These strategies can help you encourage children who’ve returned home to be on their own again.
The number of adult children moving back in with family members — the boomerang generation — has grown significantly as a result of the coronavirus pandemic. For the first time since the Great Depression, the majority of young adults age 18 to 29 in the U.S. live with their parents, according to a 2020 Pew Research Center analysis.
As we continue to recover from the pandemic, what are some potential actions to help positively motivate your adult children toward regaining their independence?
Dana Gorelik, a senior wealth planning strategist with Wells Fargo Wealth and Investment Management, offers these suggestions for motivating your adult kids to become self-reliant again.
Set new expectations.
Gorelik recommends talking with your children about your expectations and their responsibilities and how that can help them make a smooth transition to living independently. Part of this means treating your children as adults, which they may not have been the last time you were all living under the same roof. “It is very easy to fall back into those traditional roles that you’re the parent and the caretaker,” she says. “But this is different because they are now adults.”
Along with working together to outline their duties in caring for the house and contributing to family concerns like cooking meals, the conversation around expectations should include coming up with a timeline for their independence. It’s part of sending clear signals that this arrangement is only temporary.
“It’s underscoring with your children the need for self-reliance,” she says.
As part of this discussion, talk through how long your child expects to stay and what they might need to accomplish before moving out. This could include how long it will take them to get a job or how much extra time they’ll need to save enough money to afford new living arrangements.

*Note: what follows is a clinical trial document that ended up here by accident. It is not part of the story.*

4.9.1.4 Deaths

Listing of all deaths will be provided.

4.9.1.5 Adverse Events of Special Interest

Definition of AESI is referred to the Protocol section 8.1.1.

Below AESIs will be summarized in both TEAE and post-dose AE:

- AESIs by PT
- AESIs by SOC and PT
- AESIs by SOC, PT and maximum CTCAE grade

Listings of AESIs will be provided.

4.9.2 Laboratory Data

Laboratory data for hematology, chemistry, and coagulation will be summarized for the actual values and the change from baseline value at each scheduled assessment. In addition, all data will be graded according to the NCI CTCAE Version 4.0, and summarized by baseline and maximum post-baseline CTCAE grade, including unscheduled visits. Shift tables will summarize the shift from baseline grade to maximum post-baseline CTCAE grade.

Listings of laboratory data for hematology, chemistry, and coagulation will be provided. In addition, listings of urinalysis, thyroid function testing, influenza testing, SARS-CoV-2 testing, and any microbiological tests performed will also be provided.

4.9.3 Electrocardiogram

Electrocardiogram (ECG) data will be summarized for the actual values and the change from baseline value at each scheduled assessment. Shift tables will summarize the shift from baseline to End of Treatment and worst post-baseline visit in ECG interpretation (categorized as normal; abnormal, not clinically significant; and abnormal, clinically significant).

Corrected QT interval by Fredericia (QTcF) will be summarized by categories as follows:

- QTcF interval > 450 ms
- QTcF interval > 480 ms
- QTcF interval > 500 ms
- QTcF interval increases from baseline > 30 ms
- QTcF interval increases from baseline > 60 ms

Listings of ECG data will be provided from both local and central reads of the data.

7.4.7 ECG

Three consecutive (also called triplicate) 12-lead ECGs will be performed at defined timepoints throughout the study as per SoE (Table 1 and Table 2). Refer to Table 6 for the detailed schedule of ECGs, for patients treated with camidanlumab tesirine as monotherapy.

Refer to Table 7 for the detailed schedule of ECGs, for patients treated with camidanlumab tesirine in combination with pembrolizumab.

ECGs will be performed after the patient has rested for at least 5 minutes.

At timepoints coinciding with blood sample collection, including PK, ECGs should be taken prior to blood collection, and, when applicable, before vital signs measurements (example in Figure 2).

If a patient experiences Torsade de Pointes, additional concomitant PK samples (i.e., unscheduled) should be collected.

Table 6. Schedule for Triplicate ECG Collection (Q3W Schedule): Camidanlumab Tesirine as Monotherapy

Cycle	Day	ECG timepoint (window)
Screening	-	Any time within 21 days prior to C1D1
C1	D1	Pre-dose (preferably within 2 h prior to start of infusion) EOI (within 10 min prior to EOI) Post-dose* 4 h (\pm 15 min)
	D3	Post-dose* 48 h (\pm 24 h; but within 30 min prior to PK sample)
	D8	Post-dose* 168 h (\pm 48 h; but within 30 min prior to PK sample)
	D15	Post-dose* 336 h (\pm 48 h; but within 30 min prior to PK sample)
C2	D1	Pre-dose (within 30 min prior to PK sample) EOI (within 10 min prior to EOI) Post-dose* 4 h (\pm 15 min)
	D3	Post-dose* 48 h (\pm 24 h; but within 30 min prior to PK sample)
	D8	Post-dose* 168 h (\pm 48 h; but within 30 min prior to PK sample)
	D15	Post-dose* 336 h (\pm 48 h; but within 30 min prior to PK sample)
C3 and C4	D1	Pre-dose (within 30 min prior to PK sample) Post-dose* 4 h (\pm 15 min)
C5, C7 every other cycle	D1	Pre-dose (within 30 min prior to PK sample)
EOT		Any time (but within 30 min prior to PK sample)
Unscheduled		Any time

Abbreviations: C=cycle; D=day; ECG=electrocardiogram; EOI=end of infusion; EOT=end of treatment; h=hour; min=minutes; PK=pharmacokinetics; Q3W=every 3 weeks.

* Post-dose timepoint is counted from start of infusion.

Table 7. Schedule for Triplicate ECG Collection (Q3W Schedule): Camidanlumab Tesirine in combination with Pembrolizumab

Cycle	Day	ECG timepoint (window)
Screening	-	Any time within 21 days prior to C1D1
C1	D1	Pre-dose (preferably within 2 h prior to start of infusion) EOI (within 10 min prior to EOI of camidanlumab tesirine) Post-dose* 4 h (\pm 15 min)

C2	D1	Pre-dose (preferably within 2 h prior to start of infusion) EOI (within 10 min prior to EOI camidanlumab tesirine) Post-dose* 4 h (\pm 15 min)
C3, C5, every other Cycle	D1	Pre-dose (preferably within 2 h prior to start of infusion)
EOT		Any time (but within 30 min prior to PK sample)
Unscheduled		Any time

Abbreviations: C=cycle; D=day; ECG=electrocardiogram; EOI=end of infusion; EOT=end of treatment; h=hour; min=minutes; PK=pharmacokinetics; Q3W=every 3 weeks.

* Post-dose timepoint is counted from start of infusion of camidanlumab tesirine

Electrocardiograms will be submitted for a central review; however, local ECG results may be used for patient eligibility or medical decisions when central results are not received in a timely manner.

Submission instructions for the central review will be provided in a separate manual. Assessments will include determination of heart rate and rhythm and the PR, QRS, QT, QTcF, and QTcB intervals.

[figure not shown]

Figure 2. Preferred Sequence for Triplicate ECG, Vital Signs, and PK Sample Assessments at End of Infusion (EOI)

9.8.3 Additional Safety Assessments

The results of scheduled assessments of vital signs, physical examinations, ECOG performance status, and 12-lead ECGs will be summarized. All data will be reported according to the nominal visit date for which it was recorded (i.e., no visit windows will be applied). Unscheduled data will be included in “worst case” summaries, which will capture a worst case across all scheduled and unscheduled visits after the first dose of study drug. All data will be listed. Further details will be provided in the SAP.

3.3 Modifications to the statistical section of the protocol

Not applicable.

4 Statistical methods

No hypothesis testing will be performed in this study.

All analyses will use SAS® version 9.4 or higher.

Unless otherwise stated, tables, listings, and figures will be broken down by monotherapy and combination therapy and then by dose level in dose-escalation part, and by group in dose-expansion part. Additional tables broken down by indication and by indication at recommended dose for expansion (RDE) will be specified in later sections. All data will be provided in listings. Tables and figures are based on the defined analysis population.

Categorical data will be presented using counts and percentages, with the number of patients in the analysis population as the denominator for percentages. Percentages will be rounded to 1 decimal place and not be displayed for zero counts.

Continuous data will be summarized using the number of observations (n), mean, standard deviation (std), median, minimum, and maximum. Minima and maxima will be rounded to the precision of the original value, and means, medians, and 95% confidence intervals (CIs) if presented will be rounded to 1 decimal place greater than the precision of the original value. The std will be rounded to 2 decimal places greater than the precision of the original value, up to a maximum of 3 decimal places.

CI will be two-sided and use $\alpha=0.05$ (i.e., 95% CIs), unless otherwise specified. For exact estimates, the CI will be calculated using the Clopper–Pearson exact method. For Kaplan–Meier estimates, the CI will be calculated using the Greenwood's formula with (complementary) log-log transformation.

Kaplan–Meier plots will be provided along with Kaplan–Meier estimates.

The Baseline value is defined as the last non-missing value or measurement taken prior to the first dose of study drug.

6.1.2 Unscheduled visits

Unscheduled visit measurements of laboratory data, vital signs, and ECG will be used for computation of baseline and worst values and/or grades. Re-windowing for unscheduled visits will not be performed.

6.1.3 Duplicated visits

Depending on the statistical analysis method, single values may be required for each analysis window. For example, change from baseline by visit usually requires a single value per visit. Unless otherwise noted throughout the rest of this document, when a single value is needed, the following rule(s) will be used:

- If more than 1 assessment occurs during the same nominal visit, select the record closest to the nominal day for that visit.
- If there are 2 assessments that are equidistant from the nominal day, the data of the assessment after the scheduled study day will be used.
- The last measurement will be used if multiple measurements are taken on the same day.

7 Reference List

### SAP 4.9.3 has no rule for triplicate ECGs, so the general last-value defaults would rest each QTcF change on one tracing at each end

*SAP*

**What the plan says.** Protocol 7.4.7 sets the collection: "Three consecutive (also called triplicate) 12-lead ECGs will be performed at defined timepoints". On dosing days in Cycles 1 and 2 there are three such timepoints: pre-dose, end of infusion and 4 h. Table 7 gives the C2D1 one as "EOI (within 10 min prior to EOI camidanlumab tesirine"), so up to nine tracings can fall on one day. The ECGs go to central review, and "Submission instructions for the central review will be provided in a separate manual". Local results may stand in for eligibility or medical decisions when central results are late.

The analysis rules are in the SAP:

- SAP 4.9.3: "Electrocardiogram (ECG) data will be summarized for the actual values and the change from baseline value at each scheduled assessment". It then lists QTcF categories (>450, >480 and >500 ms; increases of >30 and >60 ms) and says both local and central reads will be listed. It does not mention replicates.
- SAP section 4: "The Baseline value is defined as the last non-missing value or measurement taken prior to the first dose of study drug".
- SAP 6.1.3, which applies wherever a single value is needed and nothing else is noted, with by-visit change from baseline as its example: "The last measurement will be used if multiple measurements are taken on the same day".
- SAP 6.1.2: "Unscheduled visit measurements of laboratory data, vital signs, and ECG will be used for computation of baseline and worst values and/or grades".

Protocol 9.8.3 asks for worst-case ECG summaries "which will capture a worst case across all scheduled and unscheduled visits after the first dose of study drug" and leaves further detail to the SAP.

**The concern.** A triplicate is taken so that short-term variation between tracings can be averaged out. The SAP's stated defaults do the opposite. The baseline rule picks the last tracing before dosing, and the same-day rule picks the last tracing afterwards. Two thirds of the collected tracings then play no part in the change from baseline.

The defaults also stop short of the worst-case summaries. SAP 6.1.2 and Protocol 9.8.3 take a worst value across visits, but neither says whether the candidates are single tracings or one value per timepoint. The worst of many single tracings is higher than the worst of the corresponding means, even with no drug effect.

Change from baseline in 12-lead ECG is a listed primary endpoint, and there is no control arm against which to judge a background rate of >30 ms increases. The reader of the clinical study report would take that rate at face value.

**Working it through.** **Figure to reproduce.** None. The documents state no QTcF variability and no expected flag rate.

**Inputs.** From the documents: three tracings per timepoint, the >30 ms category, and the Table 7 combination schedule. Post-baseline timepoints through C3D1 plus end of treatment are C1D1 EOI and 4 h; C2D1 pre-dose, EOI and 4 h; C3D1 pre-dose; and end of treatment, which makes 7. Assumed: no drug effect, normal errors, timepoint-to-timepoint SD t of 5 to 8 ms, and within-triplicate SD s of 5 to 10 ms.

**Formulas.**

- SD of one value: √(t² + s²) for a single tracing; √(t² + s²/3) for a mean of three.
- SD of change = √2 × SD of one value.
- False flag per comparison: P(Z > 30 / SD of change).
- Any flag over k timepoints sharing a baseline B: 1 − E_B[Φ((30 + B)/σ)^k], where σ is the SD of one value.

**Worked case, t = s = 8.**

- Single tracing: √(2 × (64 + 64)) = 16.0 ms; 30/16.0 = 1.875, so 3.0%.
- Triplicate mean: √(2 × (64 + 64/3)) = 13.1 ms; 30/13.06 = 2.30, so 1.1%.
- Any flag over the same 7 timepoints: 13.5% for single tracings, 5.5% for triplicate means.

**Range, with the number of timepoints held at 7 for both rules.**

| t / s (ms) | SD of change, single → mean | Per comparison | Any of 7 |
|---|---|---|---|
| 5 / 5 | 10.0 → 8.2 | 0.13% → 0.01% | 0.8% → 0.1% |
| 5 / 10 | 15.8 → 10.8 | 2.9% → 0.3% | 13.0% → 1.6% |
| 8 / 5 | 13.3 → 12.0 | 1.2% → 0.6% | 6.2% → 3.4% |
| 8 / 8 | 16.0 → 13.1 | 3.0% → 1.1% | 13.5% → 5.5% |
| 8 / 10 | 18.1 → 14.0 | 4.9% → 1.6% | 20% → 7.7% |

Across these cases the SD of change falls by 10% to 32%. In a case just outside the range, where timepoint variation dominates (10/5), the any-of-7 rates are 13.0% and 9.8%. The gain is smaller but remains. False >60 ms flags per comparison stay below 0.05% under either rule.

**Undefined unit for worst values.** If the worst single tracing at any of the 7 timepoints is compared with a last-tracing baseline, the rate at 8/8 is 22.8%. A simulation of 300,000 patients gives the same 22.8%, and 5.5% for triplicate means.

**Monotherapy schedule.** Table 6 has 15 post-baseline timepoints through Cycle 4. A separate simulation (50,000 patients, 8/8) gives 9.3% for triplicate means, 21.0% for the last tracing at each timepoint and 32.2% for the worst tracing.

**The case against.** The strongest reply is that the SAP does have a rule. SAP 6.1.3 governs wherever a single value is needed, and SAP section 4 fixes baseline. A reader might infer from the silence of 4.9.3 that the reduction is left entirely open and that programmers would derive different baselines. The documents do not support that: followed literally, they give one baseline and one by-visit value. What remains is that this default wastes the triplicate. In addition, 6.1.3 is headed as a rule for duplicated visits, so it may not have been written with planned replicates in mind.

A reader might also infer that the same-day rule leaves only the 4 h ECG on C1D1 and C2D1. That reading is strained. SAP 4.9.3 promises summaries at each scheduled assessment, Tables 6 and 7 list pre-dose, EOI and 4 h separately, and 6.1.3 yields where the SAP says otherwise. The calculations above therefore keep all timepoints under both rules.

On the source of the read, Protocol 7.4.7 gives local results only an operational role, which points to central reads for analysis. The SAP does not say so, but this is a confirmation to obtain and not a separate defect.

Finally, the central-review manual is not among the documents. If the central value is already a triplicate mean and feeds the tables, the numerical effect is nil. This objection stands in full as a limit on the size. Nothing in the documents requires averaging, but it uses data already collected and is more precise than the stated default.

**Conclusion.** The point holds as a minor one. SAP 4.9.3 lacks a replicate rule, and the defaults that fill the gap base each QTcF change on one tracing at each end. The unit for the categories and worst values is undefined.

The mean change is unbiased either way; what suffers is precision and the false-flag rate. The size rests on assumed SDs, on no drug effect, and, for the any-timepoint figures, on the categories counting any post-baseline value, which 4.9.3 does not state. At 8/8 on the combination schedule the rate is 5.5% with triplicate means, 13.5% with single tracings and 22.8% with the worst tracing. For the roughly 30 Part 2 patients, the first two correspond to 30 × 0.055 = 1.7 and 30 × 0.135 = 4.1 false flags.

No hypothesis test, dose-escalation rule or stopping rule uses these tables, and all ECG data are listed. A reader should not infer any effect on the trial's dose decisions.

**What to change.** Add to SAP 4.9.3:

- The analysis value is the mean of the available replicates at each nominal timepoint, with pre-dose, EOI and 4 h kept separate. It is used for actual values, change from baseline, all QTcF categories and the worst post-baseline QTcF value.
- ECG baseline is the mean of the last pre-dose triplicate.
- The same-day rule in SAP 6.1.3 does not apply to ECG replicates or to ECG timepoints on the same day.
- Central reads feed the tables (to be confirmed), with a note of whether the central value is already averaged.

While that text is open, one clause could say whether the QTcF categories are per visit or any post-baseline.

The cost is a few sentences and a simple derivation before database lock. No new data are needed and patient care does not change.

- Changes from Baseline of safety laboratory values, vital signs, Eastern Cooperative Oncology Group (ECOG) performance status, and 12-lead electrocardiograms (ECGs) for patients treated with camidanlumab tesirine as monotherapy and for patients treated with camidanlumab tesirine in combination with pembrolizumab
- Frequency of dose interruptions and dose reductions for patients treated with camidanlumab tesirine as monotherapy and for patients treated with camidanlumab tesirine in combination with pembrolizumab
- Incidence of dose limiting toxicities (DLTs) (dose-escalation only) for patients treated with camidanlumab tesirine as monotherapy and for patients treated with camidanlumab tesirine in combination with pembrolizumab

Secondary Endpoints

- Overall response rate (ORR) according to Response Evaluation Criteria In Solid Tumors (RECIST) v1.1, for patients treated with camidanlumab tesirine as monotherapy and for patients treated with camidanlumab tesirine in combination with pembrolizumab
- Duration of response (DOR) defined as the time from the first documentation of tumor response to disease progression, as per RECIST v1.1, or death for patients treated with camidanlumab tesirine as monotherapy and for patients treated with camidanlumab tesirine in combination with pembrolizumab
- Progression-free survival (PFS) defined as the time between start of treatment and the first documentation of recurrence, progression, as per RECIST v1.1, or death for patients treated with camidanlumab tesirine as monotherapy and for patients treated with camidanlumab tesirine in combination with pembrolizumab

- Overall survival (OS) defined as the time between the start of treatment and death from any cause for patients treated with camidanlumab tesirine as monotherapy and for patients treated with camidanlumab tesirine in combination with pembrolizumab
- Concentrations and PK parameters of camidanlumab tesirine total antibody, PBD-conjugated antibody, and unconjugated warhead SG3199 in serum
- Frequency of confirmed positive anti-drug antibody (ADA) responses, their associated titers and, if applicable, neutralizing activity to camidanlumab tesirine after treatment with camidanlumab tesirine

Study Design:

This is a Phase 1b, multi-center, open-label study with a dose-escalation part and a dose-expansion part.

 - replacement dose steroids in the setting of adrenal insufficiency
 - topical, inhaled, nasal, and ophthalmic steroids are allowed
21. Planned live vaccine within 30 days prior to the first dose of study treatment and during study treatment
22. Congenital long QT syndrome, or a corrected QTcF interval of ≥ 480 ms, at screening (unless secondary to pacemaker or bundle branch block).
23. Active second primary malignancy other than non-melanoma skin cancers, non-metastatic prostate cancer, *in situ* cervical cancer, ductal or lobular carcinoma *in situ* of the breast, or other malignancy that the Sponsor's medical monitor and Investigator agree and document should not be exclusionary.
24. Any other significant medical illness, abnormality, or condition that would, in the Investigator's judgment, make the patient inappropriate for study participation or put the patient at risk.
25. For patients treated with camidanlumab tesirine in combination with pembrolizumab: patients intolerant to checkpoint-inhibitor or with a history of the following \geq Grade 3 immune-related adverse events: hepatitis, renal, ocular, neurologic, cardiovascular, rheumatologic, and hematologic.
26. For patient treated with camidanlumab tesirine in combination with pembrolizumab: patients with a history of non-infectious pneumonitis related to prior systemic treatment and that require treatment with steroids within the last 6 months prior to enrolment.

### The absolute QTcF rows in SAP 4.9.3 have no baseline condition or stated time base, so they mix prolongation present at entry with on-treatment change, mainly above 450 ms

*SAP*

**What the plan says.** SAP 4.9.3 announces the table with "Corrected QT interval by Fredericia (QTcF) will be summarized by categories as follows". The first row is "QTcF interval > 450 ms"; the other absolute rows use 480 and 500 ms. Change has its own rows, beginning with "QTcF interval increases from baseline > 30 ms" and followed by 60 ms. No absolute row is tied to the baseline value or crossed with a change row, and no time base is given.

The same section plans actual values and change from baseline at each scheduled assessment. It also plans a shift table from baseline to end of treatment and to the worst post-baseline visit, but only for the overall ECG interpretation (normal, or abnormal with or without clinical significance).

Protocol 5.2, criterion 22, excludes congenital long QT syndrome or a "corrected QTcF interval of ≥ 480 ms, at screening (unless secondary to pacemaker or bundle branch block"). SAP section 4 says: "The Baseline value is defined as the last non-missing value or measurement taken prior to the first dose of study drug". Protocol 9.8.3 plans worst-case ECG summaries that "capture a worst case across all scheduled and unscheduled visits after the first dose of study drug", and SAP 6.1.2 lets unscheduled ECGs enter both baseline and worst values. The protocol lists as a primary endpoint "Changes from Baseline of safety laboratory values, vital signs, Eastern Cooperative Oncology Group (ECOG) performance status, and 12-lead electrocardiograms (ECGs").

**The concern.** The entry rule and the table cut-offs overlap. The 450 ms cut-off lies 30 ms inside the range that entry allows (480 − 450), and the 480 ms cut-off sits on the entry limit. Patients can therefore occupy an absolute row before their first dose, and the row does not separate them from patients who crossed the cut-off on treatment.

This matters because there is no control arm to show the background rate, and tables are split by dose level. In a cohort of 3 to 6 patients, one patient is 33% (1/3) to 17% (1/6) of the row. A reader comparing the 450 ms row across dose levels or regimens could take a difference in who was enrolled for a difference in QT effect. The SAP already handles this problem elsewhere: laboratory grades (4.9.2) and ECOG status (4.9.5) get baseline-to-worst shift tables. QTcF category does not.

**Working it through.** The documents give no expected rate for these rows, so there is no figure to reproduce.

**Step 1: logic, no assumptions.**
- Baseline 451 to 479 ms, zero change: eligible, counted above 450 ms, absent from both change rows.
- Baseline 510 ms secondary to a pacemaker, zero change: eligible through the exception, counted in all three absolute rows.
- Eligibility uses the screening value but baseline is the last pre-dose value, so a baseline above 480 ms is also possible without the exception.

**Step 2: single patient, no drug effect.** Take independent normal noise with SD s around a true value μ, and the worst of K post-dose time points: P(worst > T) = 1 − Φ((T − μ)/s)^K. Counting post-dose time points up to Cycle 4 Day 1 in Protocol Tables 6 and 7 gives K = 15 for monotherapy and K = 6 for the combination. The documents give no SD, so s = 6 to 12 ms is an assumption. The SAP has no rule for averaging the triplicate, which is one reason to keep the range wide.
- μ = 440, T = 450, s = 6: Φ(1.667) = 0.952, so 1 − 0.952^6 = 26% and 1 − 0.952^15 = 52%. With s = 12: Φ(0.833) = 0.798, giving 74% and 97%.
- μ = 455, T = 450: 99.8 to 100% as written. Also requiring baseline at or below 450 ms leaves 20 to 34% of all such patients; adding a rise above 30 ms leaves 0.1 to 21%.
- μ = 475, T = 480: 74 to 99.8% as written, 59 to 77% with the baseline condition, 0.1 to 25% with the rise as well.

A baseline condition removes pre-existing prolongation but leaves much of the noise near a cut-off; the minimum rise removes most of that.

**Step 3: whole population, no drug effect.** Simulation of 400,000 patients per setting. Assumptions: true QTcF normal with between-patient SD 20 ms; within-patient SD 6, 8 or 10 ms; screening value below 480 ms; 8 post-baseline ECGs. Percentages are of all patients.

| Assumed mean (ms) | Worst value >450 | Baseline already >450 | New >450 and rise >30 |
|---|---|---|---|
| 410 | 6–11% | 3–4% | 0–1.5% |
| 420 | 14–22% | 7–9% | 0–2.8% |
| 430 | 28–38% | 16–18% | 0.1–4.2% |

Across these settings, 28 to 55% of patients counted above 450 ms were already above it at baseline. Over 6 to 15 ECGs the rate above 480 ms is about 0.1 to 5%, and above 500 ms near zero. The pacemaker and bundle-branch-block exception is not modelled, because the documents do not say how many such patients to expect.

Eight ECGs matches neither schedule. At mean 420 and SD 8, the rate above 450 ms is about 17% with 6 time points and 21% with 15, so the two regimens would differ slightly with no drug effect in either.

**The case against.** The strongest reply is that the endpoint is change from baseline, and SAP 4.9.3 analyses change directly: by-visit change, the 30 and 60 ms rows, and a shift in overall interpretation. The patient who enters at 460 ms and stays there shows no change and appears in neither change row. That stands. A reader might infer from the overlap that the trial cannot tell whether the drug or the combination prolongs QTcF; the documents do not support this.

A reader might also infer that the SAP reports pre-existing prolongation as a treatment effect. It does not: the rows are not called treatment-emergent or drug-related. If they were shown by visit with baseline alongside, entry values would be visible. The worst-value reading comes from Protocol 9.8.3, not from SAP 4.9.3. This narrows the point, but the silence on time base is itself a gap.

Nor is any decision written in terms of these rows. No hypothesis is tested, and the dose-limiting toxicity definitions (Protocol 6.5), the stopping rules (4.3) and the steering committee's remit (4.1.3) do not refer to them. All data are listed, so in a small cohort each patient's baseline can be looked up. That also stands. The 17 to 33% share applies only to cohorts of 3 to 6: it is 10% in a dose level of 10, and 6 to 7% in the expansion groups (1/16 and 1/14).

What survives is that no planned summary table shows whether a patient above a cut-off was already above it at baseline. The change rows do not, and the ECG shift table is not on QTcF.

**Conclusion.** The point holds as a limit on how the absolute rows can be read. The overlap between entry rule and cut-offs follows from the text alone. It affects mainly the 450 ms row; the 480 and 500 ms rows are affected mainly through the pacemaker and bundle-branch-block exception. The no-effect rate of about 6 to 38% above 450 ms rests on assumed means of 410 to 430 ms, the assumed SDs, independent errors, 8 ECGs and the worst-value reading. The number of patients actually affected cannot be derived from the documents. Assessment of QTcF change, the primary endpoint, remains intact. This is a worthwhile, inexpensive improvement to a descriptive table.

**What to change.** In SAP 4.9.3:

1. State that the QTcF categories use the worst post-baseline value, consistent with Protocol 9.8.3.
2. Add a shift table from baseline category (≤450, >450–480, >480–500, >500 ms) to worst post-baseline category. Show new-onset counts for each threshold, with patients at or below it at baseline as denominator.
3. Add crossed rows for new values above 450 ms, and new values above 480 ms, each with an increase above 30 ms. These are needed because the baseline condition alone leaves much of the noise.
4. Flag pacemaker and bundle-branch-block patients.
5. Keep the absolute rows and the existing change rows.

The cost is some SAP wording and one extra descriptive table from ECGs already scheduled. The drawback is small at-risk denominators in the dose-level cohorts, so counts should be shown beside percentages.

Set savings and budgeting goals.
Working with your children to determine their savings goals can help put them on a path toward independence more quickly. Collecting rent or other financial contributions from your children can help instill a sense of responsibility in them — even if you don’t need the payment. Any money collected can be applied toward your child’s security deposit or a down payment on a home, or placed in a savings account.
However, keep in mind that parents can find it uncomfortable and sometimes difficult to set those rules, particularly when there’s no financial need. To help ease tension, consider working with a professional to help make the arrangements smoother, says Gorelik.
Since financial self-sufficiency is a goal for your child, Gorelik suggests that families consider involving a wealth planner to help them figure out a budget. Sometimes in wealthy families, says Gorelik, a lot is taken for granted and goes unsaid. Parents who want their children to understand what wealth means and the responsibility that comes along with it could benefit from hearing this from a third party.
Have regular family meetings — and keep talking.
Holding regular family meetings can be a great way to foster open communication with your adult child. Family meetings help ensure that everyone has buy-in regarding your child’s steps to reclaiming their independence. They can also keep the plan moving forward by creating space to address potential roadblocks in a positive, collaborative way.
That can also help make the transition back to independence smoother and faster. “Family meetings are a way to make sure everyone’s still on the same page,” Gorelik says.
This is another area where your wealth planner can offer help in getting started, so consider broaching the idea of inviting your financial team to participate in selected meetings. Having objective viewpoints can help encourage questions and expand knowledge as well as potentially help your children build new relationships.